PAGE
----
Theater der Zeit


Performing the Fractured Puppet Self

Employing auto-ethnopuppetry to portray and challenge cultural and personal constructions of the disabled body

The play “Pupa" was the apotheosis of my PhD research. The stories collected, the many wonderful books I read, the development of an exo-skeleton; these were all steps in this research, culminating in a play which wove participants’ and my narrative together with fairy tales such as Pinocchio. The below text is an extract from my 2018 PhD thesis.1 Part of this text was altered so it could be read apart from the thesis.

von Emma Fisher

Erschienen in: double 43: Barrieren | frei – Zugänge zum Figurentheater (04/2021)

Assoziationen: Puppen-, Figuren- & Objekttheater Europa Debatte Wissenschaft



Myself and my supervisor Michael Finneran set out on this academic peregrination in 2014, and we were soon joined by a team of formidable conspirators. Initially by research participants who were a group of artists with disabilities that aided me in probing what it means to be disabled and also made up part of the team that created “Pupa".2 Through our frank interviews, I learned a lot about how disabled people view themselves, but also how they feel they are being perceived. I also learned a great deal about how I personally viewed myself and how I had let my perspective of how I was viewed affect my pride in my bodily difference.

Coming out as disabled

The realisation that I had not ‘come out’ as disabled happened through a culmination of events. First, attending Ann Blake's performance of her own play “Overnight Minority Report“3 and seeing an honest portrayal of what it was to struggle with a new identity and to ‘come out’ as gay in your 30s. I had never considered myself disabled and I didn’t realise I was hiding part of myself. Blake talks about being out with her partner, her partner reached for her hand and she pulled hers away, worried what others who did not know of her sexuality would think. On hearing her talk of her hidden hand equalling her hidden identity a lightbulb went off; I too had been hiding my hand and the identity it held. A few days later, I came across a section on Ellen Samuels' paper about coming out as gay linked with coming out as disabled.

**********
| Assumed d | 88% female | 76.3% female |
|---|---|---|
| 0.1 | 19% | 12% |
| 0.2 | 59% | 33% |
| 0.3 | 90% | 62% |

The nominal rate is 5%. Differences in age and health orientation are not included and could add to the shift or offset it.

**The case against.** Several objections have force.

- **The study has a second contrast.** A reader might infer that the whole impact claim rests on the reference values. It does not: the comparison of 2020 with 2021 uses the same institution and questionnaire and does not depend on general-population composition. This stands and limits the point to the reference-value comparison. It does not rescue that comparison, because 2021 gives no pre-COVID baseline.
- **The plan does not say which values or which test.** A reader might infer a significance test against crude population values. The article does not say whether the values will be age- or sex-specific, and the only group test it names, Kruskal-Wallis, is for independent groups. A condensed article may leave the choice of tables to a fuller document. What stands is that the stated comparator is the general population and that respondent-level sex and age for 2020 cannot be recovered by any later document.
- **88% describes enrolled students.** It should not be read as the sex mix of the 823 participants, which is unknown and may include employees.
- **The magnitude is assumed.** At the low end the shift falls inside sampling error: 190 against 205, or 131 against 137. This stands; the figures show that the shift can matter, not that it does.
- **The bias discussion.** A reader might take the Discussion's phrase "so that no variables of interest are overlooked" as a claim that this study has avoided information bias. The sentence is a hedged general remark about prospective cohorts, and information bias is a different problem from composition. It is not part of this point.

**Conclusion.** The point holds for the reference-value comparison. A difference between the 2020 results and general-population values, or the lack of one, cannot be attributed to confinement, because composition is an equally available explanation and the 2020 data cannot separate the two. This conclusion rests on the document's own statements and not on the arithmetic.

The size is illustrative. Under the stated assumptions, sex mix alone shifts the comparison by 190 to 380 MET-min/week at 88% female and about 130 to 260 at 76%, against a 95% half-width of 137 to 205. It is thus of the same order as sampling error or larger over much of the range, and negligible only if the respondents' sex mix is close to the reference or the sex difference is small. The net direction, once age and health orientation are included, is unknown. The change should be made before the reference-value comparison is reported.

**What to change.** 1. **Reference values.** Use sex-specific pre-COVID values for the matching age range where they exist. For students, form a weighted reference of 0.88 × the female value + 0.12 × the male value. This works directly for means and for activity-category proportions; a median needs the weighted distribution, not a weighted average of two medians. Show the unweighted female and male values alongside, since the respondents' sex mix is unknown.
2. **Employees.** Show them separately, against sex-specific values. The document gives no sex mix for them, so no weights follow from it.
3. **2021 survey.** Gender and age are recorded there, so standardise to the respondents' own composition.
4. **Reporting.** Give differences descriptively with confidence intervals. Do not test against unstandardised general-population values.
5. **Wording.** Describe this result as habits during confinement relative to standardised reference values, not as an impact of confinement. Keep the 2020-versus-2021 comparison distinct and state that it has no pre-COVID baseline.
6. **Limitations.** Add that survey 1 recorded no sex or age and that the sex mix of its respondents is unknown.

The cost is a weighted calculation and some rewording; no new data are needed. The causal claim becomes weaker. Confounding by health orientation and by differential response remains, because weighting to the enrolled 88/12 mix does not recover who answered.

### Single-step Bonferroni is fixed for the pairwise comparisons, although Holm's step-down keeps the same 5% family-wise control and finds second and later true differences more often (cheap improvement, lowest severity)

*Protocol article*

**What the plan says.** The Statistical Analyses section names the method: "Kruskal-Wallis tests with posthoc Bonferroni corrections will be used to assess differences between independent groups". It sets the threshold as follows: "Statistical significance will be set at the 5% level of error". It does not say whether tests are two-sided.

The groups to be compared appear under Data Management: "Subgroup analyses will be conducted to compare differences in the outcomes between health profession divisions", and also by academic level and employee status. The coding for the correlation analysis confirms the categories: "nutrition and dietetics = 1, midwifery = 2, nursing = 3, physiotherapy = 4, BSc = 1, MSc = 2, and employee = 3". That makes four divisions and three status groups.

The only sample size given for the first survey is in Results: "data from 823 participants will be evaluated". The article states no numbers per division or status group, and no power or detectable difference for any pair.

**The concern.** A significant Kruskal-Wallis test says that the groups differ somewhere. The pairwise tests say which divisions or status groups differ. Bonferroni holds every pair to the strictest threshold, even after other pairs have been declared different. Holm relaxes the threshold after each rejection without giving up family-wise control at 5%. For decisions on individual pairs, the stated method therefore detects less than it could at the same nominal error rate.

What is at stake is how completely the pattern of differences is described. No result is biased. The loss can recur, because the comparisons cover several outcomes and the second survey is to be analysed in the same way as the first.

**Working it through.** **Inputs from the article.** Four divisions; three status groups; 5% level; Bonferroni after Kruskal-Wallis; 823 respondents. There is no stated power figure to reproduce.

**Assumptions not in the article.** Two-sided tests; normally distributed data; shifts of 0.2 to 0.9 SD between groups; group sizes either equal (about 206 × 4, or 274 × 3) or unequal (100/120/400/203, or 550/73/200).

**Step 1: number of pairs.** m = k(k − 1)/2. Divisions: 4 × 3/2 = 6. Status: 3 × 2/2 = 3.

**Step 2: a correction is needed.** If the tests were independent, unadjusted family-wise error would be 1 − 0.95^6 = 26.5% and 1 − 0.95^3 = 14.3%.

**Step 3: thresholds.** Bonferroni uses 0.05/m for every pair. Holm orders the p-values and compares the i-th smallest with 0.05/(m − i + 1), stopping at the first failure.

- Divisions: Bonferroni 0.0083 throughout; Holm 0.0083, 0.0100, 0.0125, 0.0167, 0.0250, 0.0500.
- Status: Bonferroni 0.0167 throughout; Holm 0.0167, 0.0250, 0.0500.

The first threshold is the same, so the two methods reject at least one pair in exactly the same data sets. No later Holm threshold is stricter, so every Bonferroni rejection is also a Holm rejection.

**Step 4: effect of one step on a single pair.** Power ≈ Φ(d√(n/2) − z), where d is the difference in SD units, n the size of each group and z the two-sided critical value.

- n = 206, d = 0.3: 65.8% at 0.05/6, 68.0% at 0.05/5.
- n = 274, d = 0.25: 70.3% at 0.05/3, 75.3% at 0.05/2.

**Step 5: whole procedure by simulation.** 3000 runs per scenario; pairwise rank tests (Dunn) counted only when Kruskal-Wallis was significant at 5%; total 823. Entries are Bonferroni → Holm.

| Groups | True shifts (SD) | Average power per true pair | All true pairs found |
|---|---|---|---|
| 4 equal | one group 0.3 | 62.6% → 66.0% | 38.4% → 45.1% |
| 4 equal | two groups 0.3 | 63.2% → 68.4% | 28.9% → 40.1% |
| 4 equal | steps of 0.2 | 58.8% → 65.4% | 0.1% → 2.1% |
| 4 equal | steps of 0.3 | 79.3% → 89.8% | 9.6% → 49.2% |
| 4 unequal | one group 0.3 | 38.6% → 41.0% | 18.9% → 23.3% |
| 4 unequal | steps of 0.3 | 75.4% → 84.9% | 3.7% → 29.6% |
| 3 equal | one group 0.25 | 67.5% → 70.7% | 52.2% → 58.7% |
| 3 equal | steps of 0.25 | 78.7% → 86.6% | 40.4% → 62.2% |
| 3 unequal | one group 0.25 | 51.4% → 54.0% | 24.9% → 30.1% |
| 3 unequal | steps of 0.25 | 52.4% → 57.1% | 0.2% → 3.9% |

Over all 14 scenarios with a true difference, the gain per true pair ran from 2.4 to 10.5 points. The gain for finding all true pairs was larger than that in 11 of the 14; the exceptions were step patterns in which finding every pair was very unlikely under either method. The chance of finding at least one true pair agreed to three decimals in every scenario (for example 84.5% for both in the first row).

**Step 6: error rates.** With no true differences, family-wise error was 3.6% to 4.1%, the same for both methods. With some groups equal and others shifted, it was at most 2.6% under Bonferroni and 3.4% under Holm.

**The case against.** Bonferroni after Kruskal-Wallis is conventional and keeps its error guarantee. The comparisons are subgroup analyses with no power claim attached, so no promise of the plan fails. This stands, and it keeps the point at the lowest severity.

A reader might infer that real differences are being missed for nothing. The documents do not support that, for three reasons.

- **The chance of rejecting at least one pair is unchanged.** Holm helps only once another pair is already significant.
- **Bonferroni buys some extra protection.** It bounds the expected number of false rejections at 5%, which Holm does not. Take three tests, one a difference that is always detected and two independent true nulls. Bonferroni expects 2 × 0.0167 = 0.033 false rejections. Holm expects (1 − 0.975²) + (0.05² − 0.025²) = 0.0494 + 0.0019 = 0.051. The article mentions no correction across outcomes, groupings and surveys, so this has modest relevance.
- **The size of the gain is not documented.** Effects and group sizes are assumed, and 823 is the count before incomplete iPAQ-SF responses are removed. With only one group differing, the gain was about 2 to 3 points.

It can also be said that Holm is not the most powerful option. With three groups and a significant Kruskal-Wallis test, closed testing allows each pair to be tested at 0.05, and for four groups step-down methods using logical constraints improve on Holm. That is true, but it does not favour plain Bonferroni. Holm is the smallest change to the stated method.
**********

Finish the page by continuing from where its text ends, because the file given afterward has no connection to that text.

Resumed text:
Coming out … for disabled people is a process of redefinition of one’s personal identity
through rejecting the tyranny of the ‘normate’, positive recognition of impairment
and embracing disability as a valid social identity.4

My coming out as disabled was an acceptance of that identity; this is an acceptance that happened for me over the course of this research and is mirrored in my play. However, the moment where I really understood how I viewed my disability was when I waited in anticipation of meeting the research participants to conduct my first group workshop session in Mary Immaculate College in 2015. I began to make a prototype puppet of myself out of paper and tape, as I was going to ask each of the participants to do the same. As I looked at what I made, I realised, I had just unconsciously made an intangible feeling in a physically real puppet. This puppet visually embodied how I saw myself. By making this puppet, I had broken the boundaries of the body and I had allowed the puppet to give physical embodiment to my thoughts and feelings. The puppet in two parts that was before me, was a body without an arm and an arm without a body; one puppeteering the other.